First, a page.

Good Friday Sermon

The Lamb of God Who Bore Our Shame

(Isaiah 53:3–7)

3 He is despised and rejected by men, A Man of sorrows and acquainted with grief. And we hid, as it were, our faces from Him; He was despised, and we did not esteem Him. 4 Surely He has borne our grief And carried our sorrows; Yet we esteemed Him stricken, Smitten by God, and afflicted. 5 But He was wounded for our transgressions, He was bruised for our iniquities; The chastisement for our peace was upon Him, And by His stripes we are healed. 6 All we like sheep have gone astray; We have turned, every one, to his own way; And the LORD has laid on Him the iniquity of us all. 7 He was oppressed and He was afflicted, Yet He opened not His mouth; He was led as a lamb to the slaughter, And as a sheep before its shearers is silent, So He opened not His mouth.

In a world driven by marketing and obsessed with entertainment, Good Friday seems out of step. There’s nothing entertaining about the cross, and there’s no way to draw a smiley face on the crucifixion. And there’s nothing enjoyable about this day. But then, that is the way it ought to be. This day is not called Happy Friday, but Good Friday.

God the Son didn’t come down from heaven to make us happy. He wasn’t incarnate by the Holy Spirit and born of the Virgin Mary to make us happy. He wasn’t made man and crucified for us under Pontius Pilate to make us happy. He didn’t suffer and be buried and rise on the third day to make us happy. Jesus Christ is interested in much more than our simple happiness. His burning desire is nothing less than our eternal joy. Our Lord Jesus endured the cross, scorning its shame, for the one joy that was set before Him—that He might swallow up death forever in His death. And He did this though it meant He had to set aside His glory and embrace all our shame to do it. All this, and more, is what puts the “good” into Good Friday.

Jesus is the Lamb of God who bore our shame. That’s what was going on that first Good Friday and has been ever since. Although He is in Himself pure and holy, Jesus was carrying all our shame in that pure and holy body of His that day. That is why He looked so bad on that day we call “good.”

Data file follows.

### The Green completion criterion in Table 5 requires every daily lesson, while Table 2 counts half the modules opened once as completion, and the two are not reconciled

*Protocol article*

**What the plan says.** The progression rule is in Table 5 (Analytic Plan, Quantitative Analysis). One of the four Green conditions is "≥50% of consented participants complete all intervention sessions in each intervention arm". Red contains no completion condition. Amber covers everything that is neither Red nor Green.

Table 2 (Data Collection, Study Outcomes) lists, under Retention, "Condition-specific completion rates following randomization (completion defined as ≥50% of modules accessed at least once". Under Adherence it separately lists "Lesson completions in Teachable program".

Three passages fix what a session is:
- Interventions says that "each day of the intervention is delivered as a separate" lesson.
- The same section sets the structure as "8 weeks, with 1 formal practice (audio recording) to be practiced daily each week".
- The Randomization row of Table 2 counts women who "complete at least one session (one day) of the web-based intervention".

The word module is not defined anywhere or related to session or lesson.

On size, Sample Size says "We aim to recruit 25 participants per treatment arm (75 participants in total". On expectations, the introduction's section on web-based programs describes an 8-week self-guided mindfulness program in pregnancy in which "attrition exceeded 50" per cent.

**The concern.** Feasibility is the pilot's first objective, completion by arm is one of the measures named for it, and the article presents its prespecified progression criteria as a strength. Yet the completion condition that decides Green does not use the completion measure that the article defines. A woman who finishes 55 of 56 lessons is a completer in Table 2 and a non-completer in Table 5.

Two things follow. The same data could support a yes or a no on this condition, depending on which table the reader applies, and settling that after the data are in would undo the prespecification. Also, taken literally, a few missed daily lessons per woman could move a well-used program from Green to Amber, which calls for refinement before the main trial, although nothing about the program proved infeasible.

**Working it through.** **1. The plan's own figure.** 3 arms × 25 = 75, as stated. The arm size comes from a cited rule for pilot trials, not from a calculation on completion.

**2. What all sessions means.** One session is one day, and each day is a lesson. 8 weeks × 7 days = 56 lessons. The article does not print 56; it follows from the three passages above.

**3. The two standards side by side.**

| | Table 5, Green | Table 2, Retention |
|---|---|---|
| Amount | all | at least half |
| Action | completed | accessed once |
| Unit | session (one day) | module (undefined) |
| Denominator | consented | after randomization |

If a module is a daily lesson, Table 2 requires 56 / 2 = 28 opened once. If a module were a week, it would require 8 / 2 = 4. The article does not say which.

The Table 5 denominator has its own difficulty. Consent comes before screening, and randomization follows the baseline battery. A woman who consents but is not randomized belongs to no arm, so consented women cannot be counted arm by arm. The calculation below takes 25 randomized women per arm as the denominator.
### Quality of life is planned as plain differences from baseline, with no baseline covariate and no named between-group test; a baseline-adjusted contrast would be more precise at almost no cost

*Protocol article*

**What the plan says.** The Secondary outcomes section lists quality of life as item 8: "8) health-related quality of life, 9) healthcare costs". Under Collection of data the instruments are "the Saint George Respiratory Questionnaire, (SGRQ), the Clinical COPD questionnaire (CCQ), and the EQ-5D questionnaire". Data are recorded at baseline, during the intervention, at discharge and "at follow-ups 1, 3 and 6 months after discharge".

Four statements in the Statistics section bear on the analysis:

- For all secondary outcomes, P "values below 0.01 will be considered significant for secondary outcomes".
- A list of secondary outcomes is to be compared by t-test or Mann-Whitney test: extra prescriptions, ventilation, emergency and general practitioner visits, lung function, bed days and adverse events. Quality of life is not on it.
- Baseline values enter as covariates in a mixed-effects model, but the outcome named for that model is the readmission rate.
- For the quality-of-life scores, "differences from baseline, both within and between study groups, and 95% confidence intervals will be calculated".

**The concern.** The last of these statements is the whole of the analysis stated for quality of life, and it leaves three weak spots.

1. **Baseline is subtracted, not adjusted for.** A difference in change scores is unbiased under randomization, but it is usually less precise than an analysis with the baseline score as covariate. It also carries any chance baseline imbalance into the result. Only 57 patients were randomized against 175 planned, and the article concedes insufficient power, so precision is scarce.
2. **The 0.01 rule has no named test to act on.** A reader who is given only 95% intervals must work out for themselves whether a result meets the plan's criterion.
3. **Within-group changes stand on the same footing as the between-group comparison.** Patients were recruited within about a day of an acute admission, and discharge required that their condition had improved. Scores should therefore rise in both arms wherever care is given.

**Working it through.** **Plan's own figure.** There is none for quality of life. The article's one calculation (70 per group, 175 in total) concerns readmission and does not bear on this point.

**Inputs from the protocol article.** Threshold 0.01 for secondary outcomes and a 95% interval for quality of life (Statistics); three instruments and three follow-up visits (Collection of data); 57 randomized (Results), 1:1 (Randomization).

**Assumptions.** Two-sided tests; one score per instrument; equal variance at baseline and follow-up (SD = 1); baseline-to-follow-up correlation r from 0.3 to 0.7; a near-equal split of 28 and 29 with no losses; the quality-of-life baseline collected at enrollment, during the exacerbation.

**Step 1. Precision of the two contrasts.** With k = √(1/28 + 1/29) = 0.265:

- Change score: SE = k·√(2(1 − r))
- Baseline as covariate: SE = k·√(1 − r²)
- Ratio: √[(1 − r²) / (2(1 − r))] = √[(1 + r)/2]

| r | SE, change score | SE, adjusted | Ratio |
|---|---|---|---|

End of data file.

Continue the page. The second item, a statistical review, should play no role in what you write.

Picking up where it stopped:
You know the events of Good Friday very well; how our Lord was nailed to the cross around 9 a.m. and hung there in bitter agony for six hours; how utter darkness descended from noon until He expired with a loud cry around 3 p.m.

It wasn’t a happy scene that day. The holy prophet Isaiah records it this way “He had no beauty or majesty to attract us to Him, nothing in His appearance that we should desire Him. He was despised and rejected by men, a man of sorrows, and familiar with suffering. Like one from whom men hide their faces He was despised, and we esteemed Him not” (Isaiah 53:2–3). This sums up the way things played out that first Good Friday, when Jesus, the sinless Son of God, took on the sin of the world and died a sinner’s death under the wrath and judgment of God.

It looked for all the world like Jesus was the worst sinner who had ever been born. Isaiah records: “We considered Him stricken by God, smitten by Him, and afflicted” (Isaiah 53:4). It looked as though Jesus deserved to die; otherwise, why would God be punishing Him?

So we learn an important lesson this night: We learn to look for God not in external circumstances but hidden under the opposite. He reveals His glory in His shame, His joy in sorrow, His comfort wrapped in suffering and pain. For things are not as they always appear! And they were not as they appeared that Good Friday. It looked as though Jesus was stricken, smitten and afflicted by God because of His own sin. But the reality was that it was our sin. The prophet Isaiah underscores this with these words: “We considered Him stricken by God, smitten by Him, and afflicted. But He was pierced for our transgressions, He was crushed for our iniquities; the punishment that brought us peace was upon Him, and by His wounds we are healed (Isaiah 53:4–5).